I think auto ISO is a good idea, and on most cameras is quite effective (although some have a tendency to pick the maximum ISO too easily). I tend to shoot in aperture priority, adjusting only as I see fit. I set the maximum ISO for auto ISO to 1600, so all exposures will be there or below depending on the light, and the camera will determine the shutter speed. If I set the ISO low myself, the EM-5’s image stabiliser is good enough to allow me to shoot at the resultant slow shutter speed hand-held without any problems.
      If I see that no cameras allowed, then I always respect that instruction, and I am very disappointed to see people ignoring or disobeying it. (There must be a good reason why photos are not allowed, either to prevent the use of flash which can be damaging to old surfaces or artwork, or because there is a privately sponsored art collection, or simply for privacy reasons.) Even in St Paul’s Cathedral here in London you sometimes see people disobeying that instruction, although now they have rather unpleasant thugs in suits hassling people to put their cameras away. Bit of shame to see that in a cathedral, which is ultimately a building of peace and worship. But I believe one must respect the wishes of a place that is gracious enough to open its doors to visitors.
      As I have indicated in the article and on other comments, this was never intended to be a technical piece, as there are plenty of those already out there, but merely suggestions about what to photograph. I understand that it can be helpful but I would prefer to use my time to make those suggestions rather than list EXIF data for 30-odd photos. But if you would like EXIF data of any particular images let me know and I will endeavour to get you that information.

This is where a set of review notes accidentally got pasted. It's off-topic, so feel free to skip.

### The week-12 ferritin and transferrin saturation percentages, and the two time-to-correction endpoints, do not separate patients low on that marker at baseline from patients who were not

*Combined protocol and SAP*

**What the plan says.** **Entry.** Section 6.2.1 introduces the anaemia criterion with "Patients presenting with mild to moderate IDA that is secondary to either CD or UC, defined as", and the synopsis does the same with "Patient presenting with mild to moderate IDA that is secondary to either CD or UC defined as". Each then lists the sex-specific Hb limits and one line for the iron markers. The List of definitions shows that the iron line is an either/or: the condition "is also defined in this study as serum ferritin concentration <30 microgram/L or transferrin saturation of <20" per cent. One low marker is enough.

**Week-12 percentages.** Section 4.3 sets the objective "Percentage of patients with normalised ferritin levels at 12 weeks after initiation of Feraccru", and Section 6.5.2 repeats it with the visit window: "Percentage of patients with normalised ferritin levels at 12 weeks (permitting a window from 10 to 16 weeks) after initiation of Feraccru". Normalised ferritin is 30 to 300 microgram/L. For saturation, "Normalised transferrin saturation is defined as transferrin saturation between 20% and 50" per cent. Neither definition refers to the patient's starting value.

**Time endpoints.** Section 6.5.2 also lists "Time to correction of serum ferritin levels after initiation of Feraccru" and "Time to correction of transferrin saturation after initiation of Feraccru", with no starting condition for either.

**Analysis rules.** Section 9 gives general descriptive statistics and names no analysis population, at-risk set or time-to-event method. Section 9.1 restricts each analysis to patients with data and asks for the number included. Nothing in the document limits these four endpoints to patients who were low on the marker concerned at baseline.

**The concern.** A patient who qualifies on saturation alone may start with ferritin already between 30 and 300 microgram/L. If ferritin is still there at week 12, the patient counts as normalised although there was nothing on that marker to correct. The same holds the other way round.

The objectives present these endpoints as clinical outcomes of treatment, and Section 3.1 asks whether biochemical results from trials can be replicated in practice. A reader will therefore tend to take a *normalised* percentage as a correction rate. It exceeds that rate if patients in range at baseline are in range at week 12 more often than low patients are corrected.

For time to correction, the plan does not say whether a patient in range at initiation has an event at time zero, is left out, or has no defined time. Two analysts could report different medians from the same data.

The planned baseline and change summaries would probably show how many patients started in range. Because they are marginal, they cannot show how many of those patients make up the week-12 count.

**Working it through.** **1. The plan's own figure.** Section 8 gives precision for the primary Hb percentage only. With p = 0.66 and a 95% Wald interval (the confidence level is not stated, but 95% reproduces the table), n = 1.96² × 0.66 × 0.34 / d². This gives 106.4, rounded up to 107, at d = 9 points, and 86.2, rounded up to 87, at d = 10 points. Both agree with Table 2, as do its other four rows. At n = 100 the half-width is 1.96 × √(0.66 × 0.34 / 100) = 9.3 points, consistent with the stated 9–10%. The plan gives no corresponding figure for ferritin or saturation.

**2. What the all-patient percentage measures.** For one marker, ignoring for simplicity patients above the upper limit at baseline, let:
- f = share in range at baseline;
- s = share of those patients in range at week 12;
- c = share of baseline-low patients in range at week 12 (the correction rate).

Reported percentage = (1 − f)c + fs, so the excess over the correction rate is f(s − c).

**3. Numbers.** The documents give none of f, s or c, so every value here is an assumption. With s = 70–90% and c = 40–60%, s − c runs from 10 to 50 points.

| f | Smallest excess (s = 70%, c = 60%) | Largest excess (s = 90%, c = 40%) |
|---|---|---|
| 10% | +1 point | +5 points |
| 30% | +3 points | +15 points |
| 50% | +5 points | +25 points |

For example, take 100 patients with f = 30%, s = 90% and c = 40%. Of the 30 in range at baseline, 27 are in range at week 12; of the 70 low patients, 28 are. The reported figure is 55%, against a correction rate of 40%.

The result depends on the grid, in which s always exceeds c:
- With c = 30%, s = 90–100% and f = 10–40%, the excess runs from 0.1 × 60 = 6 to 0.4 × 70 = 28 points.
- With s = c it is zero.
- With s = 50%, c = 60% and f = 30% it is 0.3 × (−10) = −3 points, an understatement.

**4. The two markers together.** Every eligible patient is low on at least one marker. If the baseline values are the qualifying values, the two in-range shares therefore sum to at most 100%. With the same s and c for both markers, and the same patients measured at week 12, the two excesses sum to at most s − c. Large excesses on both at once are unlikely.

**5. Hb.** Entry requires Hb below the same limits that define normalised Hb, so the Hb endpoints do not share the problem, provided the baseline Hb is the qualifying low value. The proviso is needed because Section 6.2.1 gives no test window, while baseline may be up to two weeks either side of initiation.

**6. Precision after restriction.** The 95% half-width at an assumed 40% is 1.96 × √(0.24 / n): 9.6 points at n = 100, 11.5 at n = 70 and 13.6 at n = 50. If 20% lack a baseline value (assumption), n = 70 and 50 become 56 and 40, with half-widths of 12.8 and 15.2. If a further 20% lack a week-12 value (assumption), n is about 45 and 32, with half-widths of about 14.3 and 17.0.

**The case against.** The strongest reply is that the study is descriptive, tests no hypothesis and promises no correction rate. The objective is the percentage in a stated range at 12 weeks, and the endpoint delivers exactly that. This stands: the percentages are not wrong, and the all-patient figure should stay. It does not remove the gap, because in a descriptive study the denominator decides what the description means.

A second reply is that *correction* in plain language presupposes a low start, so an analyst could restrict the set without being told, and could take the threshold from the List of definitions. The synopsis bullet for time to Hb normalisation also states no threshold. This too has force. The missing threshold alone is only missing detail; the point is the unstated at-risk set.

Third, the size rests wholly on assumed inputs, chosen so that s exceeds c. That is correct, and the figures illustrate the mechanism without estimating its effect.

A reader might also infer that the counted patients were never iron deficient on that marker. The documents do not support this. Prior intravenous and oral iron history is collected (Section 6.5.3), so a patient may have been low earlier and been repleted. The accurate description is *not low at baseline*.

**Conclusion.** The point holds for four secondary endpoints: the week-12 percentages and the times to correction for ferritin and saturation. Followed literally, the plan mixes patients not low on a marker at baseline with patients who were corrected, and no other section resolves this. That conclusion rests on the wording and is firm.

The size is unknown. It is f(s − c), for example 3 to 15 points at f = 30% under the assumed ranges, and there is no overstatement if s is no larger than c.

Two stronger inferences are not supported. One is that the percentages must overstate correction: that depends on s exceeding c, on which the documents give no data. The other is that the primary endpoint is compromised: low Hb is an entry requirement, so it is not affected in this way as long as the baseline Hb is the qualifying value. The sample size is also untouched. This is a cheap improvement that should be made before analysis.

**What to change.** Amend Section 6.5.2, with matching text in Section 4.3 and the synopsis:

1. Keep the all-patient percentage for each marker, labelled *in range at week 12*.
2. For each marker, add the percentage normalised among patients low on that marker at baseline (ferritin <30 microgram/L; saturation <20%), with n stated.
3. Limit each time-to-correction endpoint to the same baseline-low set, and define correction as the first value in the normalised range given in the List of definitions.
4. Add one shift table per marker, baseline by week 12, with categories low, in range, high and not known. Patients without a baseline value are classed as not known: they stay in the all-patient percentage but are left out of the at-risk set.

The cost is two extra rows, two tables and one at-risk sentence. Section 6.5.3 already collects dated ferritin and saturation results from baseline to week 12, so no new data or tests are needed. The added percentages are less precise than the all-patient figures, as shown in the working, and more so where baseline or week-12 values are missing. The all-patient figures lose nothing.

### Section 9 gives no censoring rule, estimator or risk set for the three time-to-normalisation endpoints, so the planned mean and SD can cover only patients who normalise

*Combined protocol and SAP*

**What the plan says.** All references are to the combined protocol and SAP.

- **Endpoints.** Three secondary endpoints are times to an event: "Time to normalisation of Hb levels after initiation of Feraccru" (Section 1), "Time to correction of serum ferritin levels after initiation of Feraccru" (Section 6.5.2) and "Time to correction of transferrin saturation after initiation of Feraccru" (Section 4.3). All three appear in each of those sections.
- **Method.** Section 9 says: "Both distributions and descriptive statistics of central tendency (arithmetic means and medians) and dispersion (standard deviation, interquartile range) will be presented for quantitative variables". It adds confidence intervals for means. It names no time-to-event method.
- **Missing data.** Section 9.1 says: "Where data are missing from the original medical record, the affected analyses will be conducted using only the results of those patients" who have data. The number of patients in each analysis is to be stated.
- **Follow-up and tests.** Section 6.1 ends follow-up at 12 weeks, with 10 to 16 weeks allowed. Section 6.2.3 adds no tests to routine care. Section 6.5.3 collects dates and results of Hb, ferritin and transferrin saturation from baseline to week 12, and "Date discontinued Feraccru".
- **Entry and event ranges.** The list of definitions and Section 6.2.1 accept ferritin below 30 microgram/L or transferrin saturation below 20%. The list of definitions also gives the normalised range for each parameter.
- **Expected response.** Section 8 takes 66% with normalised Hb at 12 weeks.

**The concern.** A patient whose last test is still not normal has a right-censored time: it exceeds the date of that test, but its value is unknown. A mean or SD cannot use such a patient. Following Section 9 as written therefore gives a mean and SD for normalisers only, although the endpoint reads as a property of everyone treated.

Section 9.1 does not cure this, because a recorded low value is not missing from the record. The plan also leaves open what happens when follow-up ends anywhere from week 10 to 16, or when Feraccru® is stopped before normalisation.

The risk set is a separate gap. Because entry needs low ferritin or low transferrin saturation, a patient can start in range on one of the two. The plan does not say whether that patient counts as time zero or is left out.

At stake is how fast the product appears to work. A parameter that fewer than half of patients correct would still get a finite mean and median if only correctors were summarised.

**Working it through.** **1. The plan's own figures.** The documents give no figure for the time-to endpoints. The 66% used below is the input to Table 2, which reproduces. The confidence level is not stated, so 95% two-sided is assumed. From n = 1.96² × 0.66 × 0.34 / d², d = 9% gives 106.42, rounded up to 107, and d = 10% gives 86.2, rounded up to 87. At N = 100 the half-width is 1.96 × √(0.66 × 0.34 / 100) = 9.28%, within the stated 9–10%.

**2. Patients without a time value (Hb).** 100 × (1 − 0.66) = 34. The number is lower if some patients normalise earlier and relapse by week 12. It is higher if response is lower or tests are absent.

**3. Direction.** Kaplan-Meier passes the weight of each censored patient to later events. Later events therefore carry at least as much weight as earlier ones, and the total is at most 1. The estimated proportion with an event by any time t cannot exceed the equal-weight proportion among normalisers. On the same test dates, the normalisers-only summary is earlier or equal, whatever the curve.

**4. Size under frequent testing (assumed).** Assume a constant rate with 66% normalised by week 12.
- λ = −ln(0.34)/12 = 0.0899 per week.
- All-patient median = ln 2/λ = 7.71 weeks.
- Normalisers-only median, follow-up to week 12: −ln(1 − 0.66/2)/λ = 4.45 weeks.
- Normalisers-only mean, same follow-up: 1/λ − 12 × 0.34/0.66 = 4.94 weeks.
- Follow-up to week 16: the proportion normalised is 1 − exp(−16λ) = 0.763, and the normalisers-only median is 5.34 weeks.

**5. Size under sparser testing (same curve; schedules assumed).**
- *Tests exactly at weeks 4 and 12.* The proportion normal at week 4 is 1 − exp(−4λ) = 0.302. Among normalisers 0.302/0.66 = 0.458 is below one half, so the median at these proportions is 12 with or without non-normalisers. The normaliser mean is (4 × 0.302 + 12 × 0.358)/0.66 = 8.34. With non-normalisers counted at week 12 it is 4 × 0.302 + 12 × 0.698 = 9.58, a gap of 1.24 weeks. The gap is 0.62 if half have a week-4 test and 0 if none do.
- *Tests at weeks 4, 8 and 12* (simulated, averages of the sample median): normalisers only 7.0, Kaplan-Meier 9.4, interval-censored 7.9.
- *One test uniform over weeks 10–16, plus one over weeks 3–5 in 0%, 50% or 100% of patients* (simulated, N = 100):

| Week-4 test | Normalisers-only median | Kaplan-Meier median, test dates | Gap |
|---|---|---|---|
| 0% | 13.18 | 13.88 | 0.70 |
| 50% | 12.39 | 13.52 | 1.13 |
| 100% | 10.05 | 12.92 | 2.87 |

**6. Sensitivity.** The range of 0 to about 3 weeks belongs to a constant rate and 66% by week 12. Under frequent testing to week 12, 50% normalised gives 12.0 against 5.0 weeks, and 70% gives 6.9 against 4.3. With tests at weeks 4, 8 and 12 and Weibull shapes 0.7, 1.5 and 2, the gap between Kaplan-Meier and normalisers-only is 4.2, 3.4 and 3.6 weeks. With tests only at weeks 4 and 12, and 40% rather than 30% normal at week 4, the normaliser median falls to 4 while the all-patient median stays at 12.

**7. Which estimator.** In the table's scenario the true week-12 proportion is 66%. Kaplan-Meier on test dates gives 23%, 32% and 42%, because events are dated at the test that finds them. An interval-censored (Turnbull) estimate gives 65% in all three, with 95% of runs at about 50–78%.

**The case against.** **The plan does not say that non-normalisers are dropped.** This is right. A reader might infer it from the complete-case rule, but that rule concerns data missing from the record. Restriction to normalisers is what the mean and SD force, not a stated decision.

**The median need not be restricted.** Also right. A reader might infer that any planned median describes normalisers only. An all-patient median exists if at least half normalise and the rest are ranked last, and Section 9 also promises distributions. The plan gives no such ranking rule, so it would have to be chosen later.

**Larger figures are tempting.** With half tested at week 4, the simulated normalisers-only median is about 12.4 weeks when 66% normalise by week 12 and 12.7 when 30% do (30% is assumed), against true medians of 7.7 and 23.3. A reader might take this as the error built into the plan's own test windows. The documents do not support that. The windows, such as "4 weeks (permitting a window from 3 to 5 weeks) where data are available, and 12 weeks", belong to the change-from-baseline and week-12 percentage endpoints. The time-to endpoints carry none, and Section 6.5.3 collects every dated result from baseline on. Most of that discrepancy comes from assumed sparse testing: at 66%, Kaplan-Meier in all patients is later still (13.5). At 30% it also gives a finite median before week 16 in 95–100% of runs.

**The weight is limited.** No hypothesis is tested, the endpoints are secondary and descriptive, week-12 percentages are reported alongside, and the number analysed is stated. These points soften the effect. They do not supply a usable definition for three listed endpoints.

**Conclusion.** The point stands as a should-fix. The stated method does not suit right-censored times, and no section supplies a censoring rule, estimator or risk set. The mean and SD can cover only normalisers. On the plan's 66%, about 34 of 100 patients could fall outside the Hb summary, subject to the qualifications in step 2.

Hope this helps :)

  17. 17) Martti Wallin
    August 4, 2014 at 11:04 pm

    The technical aspects of these photos are rather complex and always a combination of capture parameters combined with processing parameters, which all are largely hardware and software specific. Requesting a complete listing of these parameter is unreasonable IMHO and instead I wish to express my thanks for sharing the results and the narrative that came along. Very nice pictures indeed.

    Having a facination with the subject matter myself, I only wish to emphasize, that we are usually faced with extreme contrasts, so having the highest possible dynamic range sensor is preferred. Always shoot raw and bracket your exposure: only at the computer you finally find out which exposure gave you best balance between shadow noise and burned highlights. The parameters and techniques used are very much a personal choice and I encourage everyone to experiment with the eqipment you have.

  18. 18) Thomas Stirr
    September 9, 2014 at 5:40 pm

    Hi Sharif,

    Great images and article! I will try and keep this in mind when near buildings of this type of grandeur.